The 2016-17 blue whale research season got off to a late start but is now well underway. Our core programs for this season are the Marine Science Youth Mentoring Program, our continuing blue whale photo-identification program, and our aerial survey program. This is the fourth time since 2010 we have conducted the Mentoring Program, which continues to be popular with local high schools. In essence, the schools selected four students who are joining us for four days of boat-based research on the Southern Ocean south of Portland, searching for blue whales as part of our long-term photo-ID work. They learn the basics of seamanship and boat handling, insights into the ecology of blue whales and other fauna of the Bonney Upwelling, and an introduction to marine science methods with a focus on cetacean research. Our aim is to provide a unique opportunity that will encourage local youth to consider a future in marine or environmental science in our region. The program is funded by the Isobel and David Jones Family Foundation of Warrnambool, the W.V. Scott Estate and Australian Geographic Society.

Students Braiden Malady, Jack Caithness and Caitlyn Billington search for blue whales aboard 'Bonney Blue'

Students Braiden Malady, Jack Caithness and Caitlyn Billington search for blue whales aboard ‘Bonney Blue’

The 2015-16 Blue Whale Season

This season we have had funding to carry out aerial surveys and boat-based photo-identification (photo-ID) studies, and also to upgrade our photo-ID catalogue of whales identified over the years.

We have been contracted to conduct three large-scale aerial surveys in the Great Australian Bight for the South Australian Government, two of which have been successfully carried out (as at March 2016). Funding for this and other research projects was provided to the SA Government by oil giant BP, to fill knowledge gaps in response to concerns about their plans to drill for hydrocarbons in deep water south of the Head of Bight.

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Our two surveys in December 2015 and late January 2016 found few cetaceans in the remote waters of the Bight. That is the reality of the Bight, where whale numbers (at least blue whales) are probably low much of the time, but where feeding blue whales can very occasionally be very common. Our third and final survey in this program will take place during April.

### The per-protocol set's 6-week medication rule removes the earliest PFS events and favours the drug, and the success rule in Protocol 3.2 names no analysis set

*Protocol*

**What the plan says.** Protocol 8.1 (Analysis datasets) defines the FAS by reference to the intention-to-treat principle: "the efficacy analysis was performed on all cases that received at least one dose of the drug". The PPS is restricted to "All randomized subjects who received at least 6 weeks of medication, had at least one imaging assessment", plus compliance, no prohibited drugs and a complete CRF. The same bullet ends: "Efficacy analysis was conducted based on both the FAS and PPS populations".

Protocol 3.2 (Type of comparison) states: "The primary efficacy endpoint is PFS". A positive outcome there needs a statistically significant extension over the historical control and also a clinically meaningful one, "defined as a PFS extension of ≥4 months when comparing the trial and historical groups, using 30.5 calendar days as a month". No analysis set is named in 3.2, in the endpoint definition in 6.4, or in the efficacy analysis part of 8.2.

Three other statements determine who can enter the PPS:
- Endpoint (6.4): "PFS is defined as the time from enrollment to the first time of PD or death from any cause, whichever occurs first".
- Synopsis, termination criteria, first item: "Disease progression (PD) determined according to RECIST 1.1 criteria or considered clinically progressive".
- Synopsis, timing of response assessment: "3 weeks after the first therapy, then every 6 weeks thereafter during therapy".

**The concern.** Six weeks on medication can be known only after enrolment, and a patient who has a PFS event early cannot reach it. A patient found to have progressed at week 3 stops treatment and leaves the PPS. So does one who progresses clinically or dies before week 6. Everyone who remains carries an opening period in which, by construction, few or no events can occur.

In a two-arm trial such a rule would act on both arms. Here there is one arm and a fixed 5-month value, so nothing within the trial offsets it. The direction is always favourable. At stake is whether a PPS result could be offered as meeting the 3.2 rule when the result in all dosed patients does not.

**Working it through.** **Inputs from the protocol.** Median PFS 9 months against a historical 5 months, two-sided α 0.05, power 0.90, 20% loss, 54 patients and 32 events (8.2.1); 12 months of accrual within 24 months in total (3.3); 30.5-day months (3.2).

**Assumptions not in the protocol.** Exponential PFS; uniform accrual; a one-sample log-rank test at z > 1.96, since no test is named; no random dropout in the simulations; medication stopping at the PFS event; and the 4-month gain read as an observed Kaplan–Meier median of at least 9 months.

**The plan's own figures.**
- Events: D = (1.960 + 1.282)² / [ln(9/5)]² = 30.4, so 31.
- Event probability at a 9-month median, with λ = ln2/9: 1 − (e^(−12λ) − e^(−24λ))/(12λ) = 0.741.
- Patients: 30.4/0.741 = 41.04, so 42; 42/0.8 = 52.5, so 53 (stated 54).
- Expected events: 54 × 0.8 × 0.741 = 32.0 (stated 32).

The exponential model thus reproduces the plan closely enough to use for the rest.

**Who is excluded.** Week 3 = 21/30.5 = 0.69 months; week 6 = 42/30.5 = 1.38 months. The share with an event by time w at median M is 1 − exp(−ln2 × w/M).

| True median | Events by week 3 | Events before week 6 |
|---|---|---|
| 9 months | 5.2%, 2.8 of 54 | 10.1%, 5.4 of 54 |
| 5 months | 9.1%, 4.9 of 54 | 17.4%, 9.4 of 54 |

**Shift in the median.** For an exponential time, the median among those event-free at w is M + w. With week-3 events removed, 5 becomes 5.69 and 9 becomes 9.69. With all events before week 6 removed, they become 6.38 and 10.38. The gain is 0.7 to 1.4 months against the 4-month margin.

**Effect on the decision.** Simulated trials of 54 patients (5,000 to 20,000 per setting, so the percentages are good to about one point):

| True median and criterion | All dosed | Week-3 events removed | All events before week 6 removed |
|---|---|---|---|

In late February we found 10 blue whales during an aerial survey of the shelf between Port Fairy VIC and Beachport SA, part of our ‘core’ study area between Cape Otway VIC and Robe SA. While this was  encouraging, it was well down on numbers found during some previous years. This survey was funded by the WV Scott Trust, and has given us a rare window into the large-scale distribution of the blue whales during the peak of the feeding season. We have funding for one more aerial survey of our ‘core’ study area, provided by the Klein Family Foundation; this survey will occur during late March.

Although It has been the most intense upwelling season for several years, blue whale numbers around Portland and surrounding areas have been disappointingly low again this year. It’s impossible to know what’s going on, as blue whales can choose from a range of alternative feeding areas such as the vast Sub-tropical Convergence to Australia’s south, and for all we know, many of them may be feeding down there. We have not yet committed ourselves to our boat-based photo-ID program until we get a better idea where to focus our effort: around Portland, or over the border in South Australian waters. In the past we have found that late March-early April is a good time to find blue whales.